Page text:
# cma_es

0th

Percentile

##### Covariance matrix adapting evolutionary strategy

Global optimization procedure using a covariance matrix adapting evolutionary strategy.

Keywords
optimize
##### Usage
cma_es(par, fn, ..., lower, upper, control=list())
cmaES(...)
##### Arguments
par
Initial values for the parameters to be optimized over.
fn
A function to be minimized (or maximized), with first argument the vector of parameters over which minimization is to take place. It should return a scalar result.
...
Further arguments to be passed to fn.
lower
Lower bounds on the variables.
upper
Upper bounds on the variables.
control
A list of control parameters. See ‘Details’.

cma_es: Note that arguments after ... must be matched exactly. By default this function performs minimization, but it will maximize if control$fnscale is negative. It can usually be used as a drop in replacement for optim, but do note, that no sophisticated convergence detection is included. Therefore you need to choose maxit appropriately. If you set vectorize==TRUE, fn will be passed matrix arguments during optimization. The columns correspond to the lambda new individuals created in each iteration of the ES. In this case fn must return a numeric vector of lambda corresponding function values. This enables you to do up to lambda function evaluations in parallel. The control argument is a list that can supply any of the following components: fnscale An overall scaling to be applied to the value of fn during optimization. If negative, turns the problem into a maximization problem. Optimization is performed on fn(par)/fnscale. maxit The maximum number of iterations. Defaults to$100*D^2$, where$D$is the dimension of the parameter space. stopfitness Stop if function value is smaller than or equal to stopfitness. This is the only way for the CMA-ES to “converge”. keep.best return the best overall solution and not the best solution in the last population. Defaults to true. sigma Inital variance estimates. Can be a single number or a vector of length$D$, where$D$is the dimension of the parameter space. mu Population size. lambda Number of offspring. Must be greater than or equal to mu. weights Recombination weights damps Damping for step-size cs Cumulation constant for step-size ccum Cumulation constant for covariance matrix vectorized Is the function fn vectorized? ccov.1 Learning rate for rank-one update ccov.mu Learning rate for rank-mu update diag.sigma Save current step size$sigma$in each iteration. diag.eigen Save current principle components of the covariance matrix$C$in each iteration. diag.pop Save current population in each iteration. diag.value Save function values of the current population in each iteration. ##### Value : A list with components: par The best set of parameters found. value The value of fn corresponding to par. counts A two-element integer vector giving the number of calls to fn. The second element is always zero for call compatibility with optim. convergence An integer code. 0 indicates successful convergence. Possible error codes are 1 indicates that the iteration limit maxit had been reached. message Always set to NULL, provided for call compatibility with optim. diagnostic List containing diagnostic information. Possible elements are: sigma Vector containing the step size$sigma$for each iteration. eigen$d * niter$matrix containing the principle components of the covariance matrix$C$. pop An$d * mu * niter$array containing all populations. The last dimension is the iteration and the second dimension the individual. value A$niter x mu\$ matrix containing the function values of each population. The first dimension is the iteration, the second one the individual.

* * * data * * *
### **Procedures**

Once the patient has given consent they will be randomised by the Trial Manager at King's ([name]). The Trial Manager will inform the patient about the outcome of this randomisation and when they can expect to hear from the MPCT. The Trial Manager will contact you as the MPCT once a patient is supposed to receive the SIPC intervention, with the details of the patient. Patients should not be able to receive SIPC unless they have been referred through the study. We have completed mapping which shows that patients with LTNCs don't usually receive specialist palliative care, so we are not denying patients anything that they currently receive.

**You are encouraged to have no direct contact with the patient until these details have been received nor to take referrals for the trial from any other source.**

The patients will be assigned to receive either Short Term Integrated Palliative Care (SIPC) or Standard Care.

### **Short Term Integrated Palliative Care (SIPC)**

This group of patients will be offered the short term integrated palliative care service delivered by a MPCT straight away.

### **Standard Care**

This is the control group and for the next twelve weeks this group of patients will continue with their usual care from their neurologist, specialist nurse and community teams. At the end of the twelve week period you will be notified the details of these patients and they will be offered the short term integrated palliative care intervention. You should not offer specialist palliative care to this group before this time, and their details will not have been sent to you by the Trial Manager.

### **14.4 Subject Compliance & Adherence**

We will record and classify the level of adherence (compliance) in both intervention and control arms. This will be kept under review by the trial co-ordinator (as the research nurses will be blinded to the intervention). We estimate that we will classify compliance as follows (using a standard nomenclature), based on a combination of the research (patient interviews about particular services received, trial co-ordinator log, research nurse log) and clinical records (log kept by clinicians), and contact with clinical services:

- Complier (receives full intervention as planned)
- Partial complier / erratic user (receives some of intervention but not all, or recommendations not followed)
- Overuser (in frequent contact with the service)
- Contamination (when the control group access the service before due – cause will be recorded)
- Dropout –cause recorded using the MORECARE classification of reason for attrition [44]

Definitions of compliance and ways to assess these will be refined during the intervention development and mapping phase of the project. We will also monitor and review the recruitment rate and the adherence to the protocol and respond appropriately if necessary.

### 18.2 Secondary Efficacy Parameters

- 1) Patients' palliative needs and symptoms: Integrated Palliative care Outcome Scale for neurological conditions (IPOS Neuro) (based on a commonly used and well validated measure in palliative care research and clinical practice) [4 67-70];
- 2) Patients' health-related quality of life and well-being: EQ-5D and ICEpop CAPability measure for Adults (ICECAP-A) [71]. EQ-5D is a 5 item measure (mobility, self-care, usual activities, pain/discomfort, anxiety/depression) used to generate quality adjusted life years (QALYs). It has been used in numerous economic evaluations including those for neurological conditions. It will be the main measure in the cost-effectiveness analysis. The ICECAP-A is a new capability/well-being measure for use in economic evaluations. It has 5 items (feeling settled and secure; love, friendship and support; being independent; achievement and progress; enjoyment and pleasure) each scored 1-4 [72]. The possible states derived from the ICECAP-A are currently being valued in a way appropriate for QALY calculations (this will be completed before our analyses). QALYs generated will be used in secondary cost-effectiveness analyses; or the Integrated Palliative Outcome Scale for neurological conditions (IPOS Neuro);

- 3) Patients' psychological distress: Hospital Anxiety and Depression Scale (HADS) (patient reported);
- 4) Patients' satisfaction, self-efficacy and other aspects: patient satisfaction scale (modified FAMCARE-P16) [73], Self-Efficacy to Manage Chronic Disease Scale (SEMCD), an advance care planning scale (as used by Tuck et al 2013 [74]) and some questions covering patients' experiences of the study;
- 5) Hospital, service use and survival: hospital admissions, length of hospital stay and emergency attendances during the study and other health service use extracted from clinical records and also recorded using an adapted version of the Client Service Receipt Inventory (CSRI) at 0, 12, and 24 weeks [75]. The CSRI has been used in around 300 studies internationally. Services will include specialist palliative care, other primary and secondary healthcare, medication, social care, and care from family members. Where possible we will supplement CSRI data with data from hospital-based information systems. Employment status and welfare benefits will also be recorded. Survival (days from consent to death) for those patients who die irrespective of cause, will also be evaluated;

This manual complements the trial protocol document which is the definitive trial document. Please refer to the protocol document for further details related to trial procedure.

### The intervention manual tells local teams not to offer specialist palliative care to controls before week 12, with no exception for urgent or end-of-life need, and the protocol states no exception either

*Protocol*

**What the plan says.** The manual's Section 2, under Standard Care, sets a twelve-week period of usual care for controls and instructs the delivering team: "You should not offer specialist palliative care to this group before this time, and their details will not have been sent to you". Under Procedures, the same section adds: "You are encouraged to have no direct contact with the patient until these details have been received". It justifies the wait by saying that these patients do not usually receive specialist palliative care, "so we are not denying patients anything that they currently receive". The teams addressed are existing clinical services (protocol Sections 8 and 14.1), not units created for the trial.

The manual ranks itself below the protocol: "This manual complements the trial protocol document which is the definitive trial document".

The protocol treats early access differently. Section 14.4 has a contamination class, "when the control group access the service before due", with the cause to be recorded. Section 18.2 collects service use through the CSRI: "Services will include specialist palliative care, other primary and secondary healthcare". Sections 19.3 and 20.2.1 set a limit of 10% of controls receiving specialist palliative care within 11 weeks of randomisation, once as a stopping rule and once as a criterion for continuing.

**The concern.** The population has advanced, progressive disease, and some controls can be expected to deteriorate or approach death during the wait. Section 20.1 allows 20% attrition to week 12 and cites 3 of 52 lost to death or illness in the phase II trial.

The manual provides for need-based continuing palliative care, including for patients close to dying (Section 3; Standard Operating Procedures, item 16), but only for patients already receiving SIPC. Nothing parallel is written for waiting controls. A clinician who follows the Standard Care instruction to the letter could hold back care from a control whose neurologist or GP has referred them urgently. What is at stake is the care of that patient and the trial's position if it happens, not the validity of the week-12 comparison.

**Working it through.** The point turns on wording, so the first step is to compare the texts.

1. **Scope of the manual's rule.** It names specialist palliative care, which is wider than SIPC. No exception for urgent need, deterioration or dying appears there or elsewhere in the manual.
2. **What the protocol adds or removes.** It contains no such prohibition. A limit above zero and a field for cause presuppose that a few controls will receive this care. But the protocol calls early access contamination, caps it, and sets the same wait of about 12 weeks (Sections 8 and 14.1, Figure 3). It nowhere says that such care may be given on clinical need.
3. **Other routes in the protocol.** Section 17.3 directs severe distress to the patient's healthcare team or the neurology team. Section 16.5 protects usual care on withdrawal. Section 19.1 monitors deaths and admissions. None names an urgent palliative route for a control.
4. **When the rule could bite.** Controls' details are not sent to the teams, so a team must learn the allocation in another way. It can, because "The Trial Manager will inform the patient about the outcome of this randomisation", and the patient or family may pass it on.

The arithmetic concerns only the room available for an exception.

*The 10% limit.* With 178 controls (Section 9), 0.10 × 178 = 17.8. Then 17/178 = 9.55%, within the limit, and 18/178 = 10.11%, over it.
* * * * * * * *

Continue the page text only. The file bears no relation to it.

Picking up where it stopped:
These are only present if the respective diagnostic control variable is set to TRUE.

##### References

Hansen, N. (2006). The CMA Evolution Strategy: A Comparing Review. In J.A. Lozano, P. Larranga, I. Inza and E. Bengoetxea (eds.). Towards a new evolutionary computation. Advances in estimation of distribution algorithms. pp. 75-102, Springer

extract_population